SHELL v. THE STATE.
After a bench trial, Jeremy Shell was convicted of trafficking in cocaine. See OCGA § 16–13–31. He argues on appeal that the trial court erred in denying his motion to suppress evidence of the cocaine, which was found when a law enforcement officer searched his car during a traffic stop. Because the evidence demonstrated that the officer was authorized to stop the car and to search containers found therein, we affirm.
On reviewing a trial court's ruling on a motion to suppress, evidence is construed most favorably to uphold the findings and judgment and the trial court's findings on conflicting evidence should not be disturbed if there is any evidence to support them. Tate v. State, 264 Ga. 53, 54(1) (440 S.E.2d 646) (1994). But “where the evidence is uncontroverted and no question regarding the credibility of witnesses is presented, the trial court's application of the law to undisputed facts is subject to de novo appellate review.” (Citations omitted.) Vansant v. State, 264 Ga. 319, 320(1) (443 S.E.2d 474) (1994).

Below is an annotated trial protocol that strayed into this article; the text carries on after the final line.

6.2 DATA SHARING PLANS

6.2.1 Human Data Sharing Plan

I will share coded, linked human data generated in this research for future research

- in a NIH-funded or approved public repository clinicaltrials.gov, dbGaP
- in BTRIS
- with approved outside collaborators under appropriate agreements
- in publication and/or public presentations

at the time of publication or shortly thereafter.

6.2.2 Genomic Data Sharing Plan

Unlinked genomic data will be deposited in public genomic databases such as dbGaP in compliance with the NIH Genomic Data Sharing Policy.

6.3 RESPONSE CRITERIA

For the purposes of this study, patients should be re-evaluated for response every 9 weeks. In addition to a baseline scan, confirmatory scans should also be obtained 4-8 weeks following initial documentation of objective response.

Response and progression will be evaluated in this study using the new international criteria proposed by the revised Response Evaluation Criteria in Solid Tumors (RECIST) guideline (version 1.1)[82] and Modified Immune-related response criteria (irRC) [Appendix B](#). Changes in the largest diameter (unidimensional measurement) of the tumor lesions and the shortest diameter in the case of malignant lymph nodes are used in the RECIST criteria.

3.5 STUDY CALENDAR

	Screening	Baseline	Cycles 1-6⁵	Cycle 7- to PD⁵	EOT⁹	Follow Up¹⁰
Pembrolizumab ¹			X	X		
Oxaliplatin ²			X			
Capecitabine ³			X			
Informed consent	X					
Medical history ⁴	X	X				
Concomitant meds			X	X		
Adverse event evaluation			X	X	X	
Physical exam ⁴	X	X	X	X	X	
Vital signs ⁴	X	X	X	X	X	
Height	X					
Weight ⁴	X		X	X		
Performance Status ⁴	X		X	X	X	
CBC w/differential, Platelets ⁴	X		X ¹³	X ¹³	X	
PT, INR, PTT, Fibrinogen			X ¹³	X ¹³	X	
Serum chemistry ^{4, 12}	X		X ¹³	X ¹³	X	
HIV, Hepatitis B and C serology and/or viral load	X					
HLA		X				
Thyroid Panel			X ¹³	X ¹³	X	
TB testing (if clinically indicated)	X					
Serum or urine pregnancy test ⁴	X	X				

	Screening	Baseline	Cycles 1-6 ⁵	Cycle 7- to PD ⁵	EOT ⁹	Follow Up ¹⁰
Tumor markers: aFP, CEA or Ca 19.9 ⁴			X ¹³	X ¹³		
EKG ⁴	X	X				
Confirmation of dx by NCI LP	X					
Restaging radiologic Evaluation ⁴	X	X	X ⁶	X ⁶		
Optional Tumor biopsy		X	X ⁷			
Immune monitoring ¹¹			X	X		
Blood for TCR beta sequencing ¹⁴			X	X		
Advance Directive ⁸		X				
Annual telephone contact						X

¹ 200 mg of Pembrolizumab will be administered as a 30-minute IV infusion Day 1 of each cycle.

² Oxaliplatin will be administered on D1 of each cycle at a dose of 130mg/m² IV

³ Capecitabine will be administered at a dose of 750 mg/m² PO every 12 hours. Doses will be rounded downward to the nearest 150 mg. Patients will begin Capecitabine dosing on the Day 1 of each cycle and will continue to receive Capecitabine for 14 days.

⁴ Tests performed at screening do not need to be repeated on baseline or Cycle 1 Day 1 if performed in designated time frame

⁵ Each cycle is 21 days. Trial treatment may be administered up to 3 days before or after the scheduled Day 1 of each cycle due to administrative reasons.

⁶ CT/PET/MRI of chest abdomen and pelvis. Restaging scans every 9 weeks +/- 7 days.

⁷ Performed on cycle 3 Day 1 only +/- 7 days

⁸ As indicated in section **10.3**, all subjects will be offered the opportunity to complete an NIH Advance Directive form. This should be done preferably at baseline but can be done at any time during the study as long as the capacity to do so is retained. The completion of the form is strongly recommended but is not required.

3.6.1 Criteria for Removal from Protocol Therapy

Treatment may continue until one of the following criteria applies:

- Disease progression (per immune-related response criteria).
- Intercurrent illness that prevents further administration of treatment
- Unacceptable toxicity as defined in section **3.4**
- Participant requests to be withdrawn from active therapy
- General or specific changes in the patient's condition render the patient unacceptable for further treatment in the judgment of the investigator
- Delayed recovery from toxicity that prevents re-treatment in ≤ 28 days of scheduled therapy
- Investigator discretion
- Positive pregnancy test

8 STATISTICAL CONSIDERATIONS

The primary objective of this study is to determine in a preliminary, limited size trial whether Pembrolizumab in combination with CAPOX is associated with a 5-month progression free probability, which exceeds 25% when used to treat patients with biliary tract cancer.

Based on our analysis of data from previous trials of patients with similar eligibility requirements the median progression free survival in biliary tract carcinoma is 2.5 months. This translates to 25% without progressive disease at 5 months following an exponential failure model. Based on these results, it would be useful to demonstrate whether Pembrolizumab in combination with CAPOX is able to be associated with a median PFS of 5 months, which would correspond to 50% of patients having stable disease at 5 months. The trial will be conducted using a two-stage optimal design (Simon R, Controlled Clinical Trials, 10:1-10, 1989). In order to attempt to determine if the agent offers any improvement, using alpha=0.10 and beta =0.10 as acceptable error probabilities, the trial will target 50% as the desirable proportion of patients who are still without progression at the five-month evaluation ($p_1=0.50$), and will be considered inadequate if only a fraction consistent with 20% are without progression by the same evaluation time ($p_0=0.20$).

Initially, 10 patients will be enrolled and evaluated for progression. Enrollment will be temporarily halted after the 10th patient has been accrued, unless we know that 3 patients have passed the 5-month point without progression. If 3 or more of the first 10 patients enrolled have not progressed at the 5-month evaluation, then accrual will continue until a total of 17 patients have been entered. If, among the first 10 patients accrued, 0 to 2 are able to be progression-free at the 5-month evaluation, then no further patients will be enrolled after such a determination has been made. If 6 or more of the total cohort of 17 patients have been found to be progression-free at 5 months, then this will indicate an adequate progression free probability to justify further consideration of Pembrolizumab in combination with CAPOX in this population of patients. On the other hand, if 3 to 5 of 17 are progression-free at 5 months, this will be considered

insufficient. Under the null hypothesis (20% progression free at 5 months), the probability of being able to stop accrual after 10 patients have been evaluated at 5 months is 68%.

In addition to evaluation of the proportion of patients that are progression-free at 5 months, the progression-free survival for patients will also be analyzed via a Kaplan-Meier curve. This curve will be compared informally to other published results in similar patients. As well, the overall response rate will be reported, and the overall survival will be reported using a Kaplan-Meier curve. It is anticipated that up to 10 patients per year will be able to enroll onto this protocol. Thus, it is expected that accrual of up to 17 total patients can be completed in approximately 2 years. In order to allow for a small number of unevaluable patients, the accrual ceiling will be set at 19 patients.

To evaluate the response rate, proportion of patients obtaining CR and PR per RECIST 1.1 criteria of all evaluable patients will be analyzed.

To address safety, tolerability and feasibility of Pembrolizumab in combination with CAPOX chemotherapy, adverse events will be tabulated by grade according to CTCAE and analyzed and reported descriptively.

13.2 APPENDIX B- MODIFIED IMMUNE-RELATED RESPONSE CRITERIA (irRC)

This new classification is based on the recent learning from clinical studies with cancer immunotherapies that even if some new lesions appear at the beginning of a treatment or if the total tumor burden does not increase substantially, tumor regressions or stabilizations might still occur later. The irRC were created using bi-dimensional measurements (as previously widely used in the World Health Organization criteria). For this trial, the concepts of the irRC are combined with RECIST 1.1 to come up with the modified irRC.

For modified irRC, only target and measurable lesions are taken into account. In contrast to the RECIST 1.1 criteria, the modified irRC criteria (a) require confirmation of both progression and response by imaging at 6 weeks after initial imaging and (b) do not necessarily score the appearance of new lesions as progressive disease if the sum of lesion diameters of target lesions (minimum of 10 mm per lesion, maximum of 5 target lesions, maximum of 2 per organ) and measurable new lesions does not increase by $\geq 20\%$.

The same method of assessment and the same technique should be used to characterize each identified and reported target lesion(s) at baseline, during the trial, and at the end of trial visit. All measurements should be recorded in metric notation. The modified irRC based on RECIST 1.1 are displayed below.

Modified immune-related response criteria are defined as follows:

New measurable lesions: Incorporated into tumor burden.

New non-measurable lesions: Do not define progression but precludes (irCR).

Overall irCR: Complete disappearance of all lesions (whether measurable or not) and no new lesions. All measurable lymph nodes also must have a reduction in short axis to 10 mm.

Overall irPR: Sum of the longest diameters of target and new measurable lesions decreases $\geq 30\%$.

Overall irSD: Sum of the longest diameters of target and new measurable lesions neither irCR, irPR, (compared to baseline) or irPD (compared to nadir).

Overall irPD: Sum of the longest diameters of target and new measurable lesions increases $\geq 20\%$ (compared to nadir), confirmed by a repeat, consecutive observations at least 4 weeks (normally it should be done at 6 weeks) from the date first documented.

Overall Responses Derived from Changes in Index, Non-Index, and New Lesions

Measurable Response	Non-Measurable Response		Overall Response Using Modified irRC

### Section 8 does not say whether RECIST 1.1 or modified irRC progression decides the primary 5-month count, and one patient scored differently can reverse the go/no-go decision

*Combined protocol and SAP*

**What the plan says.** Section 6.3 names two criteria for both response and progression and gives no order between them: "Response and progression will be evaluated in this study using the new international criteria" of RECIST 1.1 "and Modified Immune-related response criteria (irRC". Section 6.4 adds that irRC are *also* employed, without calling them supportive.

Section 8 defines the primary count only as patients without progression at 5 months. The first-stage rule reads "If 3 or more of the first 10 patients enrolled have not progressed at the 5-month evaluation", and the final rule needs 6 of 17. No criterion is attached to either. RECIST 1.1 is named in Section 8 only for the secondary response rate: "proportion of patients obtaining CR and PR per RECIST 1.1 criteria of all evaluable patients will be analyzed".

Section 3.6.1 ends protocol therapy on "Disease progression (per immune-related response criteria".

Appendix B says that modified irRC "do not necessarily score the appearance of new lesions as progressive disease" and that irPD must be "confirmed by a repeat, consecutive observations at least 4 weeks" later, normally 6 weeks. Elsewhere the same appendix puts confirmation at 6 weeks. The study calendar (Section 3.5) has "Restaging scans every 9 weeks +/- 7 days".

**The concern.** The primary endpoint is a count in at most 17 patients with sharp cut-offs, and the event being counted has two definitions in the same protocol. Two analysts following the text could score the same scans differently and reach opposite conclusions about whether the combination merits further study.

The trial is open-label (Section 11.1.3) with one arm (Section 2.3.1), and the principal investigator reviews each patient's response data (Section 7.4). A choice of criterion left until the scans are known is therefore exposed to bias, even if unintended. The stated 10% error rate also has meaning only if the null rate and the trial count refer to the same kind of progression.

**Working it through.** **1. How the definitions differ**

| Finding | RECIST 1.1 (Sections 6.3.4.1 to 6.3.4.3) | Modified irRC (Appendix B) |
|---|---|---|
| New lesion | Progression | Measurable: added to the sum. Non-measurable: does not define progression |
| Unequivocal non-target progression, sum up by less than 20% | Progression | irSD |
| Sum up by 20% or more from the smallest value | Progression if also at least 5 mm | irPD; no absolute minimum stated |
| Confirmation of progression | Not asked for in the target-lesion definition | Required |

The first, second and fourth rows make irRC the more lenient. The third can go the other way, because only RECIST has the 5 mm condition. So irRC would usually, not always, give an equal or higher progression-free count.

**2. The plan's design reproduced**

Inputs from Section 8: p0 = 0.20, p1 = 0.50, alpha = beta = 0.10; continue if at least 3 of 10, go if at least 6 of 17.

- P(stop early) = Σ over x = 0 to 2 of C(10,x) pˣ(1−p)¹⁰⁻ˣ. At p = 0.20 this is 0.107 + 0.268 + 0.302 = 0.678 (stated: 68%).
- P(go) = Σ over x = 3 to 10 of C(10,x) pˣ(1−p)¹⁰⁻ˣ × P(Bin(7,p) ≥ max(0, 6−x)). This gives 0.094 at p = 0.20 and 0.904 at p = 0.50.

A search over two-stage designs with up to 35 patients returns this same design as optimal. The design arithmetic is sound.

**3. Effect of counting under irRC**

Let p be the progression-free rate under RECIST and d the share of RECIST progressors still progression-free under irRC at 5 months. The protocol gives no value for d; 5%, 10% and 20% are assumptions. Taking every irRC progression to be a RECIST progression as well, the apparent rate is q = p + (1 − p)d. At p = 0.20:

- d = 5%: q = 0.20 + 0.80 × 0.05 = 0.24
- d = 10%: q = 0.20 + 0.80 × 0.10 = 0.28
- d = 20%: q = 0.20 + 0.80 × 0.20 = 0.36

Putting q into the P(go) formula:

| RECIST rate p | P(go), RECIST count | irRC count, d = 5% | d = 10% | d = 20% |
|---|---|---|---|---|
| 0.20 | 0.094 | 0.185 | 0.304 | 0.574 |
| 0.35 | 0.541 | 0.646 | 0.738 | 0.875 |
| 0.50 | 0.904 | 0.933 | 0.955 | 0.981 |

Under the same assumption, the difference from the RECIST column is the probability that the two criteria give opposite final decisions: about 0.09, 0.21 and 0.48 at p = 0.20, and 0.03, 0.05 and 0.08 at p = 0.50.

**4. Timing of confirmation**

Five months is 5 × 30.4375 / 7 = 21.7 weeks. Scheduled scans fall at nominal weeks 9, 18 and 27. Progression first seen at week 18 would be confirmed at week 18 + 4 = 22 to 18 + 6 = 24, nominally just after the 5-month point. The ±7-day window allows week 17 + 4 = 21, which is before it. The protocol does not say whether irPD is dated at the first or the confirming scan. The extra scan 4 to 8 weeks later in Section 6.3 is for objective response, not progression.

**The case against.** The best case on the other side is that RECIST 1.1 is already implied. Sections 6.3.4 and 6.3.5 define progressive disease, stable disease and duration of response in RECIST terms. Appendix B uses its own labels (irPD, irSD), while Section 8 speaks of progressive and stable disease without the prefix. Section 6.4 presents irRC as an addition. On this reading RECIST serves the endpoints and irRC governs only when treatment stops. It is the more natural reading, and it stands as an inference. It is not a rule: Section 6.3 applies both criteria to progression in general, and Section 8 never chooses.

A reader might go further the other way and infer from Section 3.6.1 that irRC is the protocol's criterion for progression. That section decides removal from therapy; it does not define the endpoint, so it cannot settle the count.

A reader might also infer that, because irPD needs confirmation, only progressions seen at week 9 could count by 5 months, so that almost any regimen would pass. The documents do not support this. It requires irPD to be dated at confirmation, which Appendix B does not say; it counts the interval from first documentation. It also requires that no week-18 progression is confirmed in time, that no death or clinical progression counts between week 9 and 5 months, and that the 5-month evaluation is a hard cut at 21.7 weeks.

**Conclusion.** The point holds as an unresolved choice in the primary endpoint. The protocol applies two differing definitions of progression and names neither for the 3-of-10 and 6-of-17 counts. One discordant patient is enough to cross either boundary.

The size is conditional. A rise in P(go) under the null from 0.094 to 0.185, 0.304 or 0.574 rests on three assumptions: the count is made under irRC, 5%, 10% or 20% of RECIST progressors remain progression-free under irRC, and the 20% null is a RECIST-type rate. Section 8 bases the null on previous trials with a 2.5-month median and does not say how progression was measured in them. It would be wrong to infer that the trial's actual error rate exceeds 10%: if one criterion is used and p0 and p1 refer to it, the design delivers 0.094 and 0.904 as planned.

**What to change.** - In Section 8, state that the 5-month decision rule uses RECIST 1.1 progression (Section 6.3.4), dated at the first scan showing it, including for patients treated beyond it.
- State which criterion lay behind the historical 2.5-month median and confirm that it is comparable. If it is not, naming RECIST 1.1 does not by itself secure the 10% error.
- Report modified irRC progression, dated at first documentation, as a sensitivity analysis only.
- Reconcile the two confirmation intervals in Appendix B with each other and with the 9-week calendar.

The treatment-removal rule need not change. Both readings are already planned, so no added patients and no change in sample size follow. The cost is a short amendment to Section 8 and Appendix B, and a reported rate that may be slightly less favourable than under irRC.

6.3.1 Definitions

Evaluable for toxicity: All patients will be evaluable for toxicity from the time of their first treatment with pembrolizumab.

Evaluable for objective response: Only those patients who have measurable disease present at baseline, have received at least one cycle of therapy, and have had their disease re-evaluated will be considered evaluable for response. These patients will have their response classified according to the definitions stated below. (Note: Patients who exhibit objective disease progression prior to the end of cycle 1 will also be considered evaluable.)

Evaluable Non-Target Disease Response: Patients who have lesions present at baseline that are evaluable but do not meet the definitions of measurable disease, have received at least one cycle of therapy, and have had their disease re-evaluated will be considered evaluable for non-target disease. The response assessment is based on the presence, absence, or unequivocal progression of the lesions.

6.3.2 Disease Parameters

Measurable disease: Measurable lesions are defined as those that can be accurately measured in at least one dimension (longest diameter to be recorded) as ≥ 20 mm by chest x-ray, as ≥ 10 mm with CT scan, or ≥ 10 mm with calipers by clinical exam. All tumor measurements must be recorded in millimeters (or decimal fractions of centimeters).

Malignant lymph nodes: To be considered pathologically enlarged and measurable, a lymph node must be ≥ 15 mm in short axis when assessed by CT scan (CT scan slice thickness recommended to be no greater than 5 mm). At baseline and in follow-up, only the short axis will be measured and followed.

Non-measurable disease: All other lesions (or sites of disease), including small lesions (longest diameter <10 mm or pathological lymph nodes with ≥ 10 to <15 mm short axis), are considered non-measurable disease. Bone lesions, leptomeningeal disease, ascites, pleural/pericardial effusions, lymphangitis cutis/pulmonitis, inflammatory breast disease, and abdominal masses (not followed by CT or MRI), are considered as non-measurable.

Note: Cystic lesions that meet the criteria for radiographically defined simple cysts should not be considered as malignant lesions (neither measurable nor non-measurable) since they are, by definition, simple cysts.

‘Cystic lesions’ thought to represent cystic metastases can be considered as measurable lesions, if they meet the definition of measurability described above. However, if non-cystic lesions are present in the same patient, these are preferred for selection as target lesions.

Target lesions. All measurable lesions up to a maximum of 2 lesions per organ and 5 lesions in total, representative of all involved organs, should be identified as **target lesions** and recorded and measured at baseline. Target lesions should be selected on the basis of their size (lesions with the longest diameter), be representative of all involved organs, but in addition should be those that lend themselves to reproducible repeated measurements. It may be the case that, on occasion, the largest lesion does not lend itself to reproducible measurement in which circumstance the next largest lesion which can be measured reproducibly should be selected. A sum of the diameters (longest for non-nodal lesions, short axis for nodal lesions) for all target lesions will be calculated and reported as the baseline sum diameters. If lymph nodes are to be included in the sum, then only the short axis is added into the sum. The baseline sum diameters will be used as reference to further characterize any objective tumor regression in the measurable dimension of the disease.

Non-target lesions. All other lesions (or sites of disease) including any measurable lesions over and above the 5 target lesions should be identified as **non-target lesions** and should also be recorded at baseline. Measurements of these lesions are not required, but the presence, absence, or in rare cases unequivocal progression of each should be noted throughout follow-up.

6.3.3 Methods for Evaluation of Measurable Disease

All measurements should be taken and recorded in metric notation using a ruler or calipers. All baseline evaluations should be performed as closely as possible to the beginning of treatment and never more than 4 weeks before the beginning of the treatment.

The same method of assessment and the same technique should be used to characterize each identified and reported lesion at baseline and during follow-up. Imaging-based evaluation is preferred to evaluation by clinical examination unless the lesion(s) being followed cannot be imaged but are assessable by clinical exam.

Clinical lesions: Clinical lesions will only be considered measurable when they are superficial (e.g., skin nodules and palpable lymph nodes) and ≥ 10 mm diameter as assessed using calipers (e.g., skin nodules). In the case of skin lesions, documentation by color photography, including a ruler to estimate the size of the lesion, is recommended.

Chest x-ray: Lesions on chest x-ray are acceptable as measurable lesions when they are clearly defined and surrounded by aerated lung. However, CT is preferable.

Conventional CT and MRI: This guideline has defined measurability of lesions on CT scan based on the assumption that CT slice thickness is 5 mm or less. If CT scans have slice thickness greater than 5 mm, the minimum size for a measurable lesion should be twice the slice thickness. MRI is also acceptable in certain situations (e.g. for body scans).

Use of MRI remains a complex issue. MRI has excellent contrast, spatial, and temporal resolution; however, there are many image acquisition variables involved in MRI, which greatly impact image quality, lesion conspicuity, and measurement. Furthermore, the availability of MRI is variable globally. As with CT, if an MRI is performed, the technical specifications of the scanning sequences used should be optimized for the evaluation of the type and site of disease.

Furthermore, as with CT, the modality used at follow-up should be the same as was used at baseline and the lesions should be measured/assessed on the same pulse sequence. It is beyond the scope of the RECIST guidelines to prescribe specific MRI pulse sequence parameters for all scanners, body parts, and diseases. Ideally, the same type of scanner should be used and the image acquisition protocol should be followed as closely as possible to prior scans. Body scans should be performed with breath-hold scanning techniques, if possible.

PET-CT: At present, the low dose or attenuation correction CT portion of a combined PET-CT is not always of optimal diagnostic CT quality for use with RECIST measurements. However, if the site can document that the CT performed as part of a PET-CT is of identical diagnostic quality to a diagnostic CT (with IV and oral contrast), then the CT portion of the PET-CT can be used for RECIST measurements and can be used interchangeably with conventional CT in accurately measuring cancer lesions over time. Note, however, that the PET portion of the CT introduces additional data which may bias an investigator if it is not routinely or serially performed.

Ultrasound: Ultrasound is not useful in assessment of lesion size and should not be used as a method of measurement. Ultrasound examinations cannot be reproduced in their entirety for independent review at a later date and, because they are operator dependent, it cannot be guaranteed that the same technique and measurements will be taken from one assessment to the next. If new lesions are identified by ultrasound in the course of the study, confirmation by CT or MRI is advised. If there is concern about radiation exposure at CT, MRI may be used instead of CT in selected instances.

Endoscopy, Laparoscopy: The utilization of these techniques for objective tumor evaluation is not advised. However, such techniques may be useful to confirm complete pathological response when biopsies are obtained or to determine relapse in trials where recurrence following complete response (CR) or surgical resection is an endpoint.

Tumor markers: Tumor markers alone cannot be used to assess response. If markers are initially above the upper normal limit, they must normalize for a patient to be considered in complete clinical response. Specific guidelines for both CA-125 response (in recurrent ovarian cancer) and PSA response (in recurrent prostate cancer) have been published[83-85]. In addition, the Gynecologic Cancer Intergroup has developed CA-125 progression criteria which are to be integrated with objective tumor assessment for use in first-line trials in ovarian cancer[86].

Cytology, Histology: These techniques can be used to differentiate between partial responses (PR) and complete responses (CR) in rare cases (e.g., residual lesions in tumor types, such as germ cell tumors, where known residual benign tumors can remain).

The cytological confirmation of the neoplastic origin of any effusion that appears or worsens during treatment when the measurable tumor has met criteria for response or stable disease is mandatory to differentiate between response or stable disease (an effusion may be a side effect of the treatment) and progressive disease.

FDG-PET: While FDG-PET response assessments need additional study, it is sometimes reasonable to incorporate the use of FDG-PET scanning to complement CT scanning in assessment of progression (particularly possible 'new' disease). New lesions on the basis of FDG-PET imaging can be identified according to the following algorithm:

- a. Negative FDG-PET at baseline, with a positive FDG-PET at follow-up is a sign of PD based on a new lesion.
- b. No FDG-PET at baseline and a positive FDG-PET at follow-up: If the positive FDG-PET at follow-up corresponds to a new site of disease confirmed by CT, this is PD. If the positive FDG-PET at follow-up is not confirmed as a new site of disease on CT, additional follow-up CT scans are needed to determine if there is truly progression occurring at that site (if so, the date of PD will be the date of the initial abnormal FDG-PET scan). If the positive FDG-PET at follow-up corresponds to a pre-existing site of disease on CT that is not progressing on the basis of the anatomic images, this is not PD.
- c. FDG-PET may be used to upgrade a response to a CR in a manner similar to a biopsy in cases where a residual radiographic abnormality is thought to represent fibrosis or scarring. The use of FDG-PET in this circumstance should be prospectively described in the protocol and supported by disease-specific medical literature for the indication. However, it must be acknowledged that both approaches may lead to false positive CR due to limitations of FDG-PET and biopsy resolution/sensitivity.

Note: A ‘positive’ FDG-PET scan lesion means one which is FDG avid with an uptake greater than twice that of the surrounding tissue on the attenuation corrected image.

So construed, the evidence showed that on January 28, 2010, a law enforcement officer observed a car being driven by Shell in the center lane of Interstate 20. The speed limit was 65 miles per hour, and Shell initially was traveling at about 60 miles per hour. When Shell approached the location where the officer's marked patrol vehicle stood, he quickly reduced his speed to about 50 miles per hour. The officer described the lane in which Shell was driving as the “tractor-trailer passing lane,” because on that portion of the highway tractor-trailers were not allowed to use the left lane. The officer testified that when he saw Shell
there was a pack of cars behind him including a couple of tractor-trailers in the center lane and there were tractor-trailers and passenger cars also in the right lane and Mr. Shell's vehicle was traveling below the speed limit․ As the vehicles approached, I expected him to move over and allow those faster moving tractor-trailers to pass because he was underneath the speed limit and he had ample opportunity to do so, but it didn't happen.